There are downsides, of course. I’ve missed more weddings and birthdays than I can count, I’m not available nearly as much as I’d like to be for family and friends, I get tired and sick more than I would otherwise and I make less money than almost all my friends. But I really love the work I do. It feeds me intellectually, creatively and spiritually, and it affords me a lifestyle I couldn’t even have imagined as a kid.

Here’s the thing: you can make a living living, too. You can craft your own creatively fulfilling life, one you don’t need a vacation to escape from.

I’ve spoken to many inspiring people who craved more flexible lifestyles, and then made them happen. If you’re wanting to take more pleasure in the simple things and minimise stress, to take control of your time and energy, to travel, cultivate inspiring relationships and build a successful, purpose-driven career doing what you love, then read on.

Emica Penklis

The chocolatier on having a purpose.

For 35-year-old Emica Penklis, chasing her dream of creating a handcrafted, organic chocolate company that actually enhances the consumer’s wellbeing hasn’t been an easy road. But take a peek inside her life today, running her thriving business Loco Love in the Australian surf town of Byron Bay, and you’ll realise that any struggles have been well worth it.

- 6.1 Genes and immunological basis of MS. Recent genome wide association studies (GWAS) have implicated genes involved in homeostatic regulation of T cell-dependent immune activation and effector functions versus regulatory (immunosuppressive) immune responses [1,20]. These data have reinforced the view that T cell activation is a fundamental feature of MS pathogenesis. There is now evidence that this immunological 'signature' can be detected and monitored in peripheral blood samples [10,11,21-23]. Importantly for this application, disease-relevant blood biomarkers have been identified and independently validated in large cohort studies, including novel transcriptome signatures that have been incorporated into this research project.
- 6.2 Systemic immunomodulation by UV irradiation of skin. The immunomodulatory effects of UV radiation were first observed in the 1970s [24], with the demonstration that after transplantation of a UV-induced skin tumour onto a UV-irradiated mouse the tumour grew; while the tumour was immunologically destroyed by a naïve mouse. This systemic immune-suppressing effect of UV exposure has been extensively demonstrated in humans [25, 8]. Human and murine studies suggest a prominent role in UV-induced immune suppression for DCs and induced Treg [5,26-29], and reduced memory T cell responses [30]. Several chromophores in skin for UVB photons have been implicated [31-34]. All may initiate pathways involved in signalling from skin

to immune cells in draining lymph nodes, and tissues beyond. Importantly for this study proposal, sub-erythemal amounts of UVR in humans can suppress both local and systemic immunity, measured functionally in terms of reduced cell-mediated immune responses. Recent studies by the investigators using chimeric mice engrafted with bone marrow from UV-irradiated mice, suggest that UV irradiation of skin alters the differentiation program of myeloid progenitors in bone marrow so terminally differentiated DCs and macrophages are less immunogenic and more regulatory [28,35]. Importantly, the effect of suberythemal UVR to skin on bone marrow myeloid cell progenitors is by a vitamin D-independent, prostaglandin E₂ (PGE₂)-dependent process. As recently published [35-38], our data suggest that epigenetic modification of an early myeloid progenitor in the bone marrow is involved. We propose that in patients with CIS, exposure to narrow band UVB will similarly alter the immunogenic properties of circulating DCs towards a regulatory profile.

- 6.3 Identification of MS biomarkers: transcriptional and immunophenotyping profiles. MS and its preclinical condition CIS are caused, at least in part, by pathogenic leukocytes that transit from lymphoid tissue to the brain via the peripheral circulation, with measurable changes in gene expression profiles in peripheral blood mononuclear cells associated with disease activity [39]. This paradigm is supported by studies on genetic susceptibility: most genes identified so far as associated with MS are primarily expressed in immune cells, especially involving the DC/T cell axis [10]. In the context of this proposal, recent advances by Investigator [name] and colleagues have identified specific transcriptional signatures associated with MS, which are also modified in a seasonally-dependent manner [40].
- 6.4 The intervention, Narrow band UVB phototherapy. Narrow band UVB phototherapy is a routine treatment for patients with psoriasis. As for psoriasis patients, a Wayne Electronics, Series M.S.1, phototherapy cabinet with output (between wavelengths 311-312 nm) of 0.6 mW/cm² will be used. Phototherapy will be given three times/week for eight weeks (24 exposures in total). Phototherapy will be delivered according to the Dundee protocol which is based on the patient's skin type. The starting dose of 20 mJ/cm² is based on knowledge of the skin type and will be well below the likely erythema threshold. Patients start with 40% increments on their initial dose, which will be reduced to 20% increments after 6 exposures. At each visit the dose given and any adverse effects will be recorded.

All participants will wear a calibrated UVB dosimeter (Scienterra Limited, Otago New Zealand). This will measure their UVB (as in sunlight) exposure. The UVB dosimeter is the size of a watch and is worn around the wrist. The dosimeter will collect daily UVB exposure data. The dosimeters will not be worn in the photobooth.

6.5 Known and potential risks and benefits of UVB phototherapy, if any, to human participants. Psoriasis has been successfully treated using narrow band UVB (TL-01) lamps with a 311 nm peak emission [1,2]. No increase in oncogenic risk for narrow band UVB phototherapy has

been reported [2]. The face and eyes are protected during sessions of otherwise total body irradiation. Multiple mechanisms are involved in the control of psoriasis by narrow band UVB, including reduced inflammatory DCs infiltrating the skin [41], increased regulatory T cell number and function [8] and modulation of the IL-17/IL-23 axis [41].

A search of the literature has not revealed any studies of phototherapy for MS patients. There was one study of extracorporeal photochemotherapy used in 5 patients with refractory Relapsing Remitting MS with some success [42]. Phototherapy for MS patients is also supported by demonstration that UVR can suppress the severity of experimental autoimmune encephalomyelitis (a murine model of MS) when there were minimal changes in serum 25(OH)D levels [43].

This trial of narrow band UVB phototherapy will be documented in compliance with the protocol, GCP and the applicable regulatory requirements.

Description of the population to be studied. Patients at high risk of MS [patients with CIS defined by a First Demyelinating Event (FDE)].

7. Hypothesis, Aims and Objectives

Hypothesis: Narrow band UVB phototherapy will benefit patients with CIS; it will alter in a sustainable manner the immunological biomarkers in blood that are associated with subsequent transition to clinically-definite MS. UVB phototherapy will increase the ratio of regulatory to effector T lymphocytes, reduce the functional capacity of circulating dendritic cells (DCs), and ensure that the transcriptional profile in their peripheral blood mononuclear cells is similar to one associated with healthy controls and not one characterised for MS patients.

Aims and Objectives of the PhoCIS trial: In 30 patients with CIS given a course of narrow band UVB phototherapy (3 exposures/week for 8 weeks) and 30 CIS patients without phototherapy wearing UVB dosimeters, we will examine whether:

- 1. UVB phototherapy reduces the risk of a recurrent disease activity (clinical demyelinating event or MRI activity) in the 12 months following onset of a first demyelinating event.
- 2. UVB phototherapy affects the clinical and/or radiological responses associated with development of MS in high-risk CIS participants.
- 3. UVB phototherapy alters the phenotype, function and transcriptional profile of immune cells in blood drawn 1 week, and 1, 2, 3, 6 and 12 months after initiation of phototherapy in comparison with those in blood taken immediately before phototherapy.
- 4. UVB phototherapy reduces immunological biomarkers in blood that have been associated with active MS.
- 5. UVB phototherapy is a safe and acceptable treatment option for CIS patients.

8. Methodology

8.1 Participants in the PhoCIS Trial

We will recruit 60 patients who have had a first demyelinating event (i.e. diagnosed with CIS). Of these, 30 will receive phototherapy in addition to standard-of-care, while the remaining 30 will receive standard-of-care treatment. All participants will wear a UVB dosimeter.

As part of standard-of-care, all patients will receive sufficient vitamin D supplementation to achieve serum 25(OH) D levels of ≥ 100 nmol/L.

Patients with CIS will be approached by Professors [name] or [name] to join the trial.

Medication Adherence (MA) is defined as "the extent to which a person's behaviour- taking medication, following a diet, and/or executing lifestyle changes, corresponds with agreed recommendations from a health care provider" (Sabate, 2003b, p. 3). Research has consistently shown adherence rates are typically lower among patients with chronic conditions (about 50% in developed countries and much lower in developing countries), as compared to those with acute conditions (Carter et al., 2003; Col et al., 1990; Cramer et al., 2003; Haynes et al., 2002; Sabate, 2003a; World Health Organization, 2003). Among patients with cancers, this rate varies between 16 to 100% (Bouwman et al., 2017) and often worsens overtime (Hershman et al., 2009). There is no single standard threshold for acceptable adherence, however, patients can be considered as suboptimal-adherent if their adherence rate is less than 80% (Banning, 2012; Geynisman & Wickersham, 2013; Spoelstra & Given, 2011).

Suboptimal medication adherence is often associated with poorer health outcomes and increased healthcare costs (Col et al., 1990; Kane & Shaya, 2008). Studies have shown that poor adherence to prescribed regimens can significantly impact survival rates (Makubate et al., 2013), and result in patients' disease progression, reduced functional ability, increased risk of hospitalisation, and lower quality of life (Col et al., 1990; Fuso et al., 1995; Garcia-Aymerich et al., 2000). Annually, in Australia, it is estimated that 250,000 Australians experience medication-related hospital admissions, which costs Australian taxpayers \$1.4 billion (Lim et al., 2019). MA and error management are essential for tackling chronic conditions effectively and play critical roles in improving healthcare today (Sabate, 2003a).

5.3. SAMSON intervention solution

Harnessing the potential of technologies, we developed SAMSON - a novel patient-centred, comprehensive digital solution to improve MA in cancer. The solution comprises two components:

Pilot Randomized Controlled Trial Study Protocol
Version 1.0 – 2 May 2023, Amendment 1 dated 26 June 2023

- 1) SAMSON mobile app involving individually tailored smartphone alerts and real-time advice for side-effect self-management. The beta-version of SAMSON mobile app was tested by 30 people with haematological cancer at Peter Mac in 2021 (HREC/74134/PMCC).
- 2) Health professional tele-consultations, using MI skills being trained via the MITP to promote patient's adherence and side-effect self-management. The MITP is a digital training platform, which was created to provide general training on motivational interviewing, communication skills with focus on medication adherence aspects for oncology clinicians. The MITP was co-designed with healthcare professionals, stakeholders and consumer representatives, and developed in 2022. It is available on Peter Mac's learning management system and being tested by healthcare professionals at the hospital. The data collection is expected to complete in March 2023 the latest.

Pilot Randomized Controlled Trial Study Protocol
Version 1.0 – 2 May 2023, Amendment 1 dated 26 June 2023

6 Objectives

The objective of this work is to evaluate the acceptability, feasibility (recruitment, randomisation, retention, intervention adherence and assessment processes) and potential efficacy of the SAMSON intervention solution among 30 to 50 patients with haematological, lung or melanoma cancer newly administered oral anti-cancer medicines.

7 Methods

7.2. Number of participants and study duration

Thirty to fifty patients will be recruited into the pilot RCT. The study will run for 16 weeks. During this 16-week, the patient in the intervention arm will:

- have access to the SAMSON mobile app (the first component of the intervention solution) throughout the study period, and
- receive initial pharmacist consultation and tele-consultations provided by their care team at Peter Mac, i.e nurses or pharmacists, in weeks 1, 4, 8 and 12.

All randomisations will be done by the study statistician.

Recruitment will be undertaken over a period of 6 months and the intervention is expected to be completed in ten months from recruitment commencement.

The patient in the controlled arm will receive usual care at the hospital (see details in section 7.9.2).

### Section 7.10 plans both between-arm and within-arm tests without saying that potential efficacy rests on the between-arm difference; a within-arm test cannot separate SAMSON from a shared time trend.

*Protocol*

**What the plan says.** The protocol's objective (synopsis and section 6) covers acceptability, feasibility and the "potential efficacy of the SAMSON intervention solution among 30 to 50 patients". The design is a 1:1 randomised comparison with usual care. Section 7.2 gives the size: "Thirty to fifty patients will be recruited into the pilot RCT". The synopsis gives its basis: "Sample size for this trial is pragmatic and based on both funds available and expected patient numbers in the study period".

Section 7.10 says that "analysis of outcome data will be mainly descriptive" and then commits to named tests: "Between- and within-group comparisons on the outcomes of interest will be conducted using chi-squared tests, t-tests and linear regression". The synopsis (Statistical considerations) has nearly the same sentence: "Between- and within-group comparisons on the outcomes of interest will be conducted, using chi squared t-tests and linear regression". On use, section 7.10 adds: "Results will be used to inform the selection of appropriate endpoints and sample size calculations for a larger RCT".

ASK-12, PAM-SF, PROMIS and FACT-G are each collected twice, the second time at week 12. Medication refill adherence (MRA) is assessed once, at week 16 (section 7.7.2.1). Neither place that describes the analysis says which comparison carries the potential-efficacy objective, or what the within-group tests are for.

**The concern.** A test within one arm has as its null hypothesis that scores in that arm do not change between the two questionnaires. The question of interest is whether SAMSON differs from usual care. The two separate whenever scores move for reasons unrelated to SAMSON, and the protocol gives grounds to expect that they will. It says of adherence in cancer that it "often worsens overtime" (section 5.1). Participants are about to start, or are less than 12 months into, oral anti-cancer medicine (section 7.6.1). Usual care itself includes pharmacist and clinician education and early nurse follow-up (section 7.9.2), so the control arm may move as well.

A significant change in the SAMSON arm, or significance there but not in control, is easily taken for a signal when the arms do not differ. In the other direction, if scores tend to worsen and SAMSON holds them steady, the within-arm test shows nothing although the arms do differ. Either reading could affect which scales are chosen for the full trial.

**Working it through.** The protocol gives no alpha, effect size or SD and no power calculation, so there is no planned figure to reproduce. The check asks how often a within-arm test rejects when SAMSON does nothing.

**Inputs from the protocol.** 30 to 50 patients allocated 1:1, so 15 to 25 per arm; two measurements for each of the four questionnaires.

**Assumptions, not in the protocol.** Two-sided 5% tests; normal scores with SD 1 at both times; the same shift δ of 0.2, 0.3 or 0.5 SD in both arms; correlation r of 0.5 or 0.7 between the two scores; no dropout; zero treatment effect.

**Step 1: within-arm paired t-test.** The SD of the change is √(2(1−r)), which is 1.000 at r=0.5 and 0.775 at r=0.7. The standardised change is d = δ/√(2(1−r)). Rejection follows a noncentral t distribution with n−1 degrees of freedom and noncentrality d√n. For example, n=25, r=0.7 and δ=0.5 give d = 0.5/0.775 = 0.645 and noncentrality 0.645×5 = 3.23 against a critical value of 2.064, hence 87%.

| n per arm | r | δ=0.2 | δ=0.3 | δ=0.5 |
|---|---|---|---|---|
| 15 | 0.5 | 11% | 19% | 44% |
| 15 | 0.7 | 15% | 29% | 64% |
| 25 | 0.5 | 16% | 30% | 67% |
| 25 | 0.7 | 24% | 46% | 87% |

Since starting Loco Love in 2013, Emica has funnelled everything she has into building her business. She has taught herself everything she knows – from how to actually make chocolate that’s vegan, gluten- and refined sugar-free using superfoods and tonic herbs, to creating invoices and doing accounts, learning about marketing, designing a commercial kitchen, creating packaging, managing staff and more. Along the way there have been machinery breakdowns, suppliers going bankrupt, copycat companies and customers baulking at the idea of ‘healthy’ chocolate that comes with a higher price tag.

Societal doubt about following a non-traditional path is something else Emica has had to contend with. “When I started Loco Love, my partner at the time often ridiculed the idea, especially when it came to it delivering financially. Friends and family were supportive, but everyone was shocked I could actually make a living making chocolate,” says Emica. “Still today, as much as I don’t like to admit this, being a young and relatively inexperienced woman in business means people often don’t take you seriously until you prove you’re professional, by being reliable and consistent in every aspect of the business.”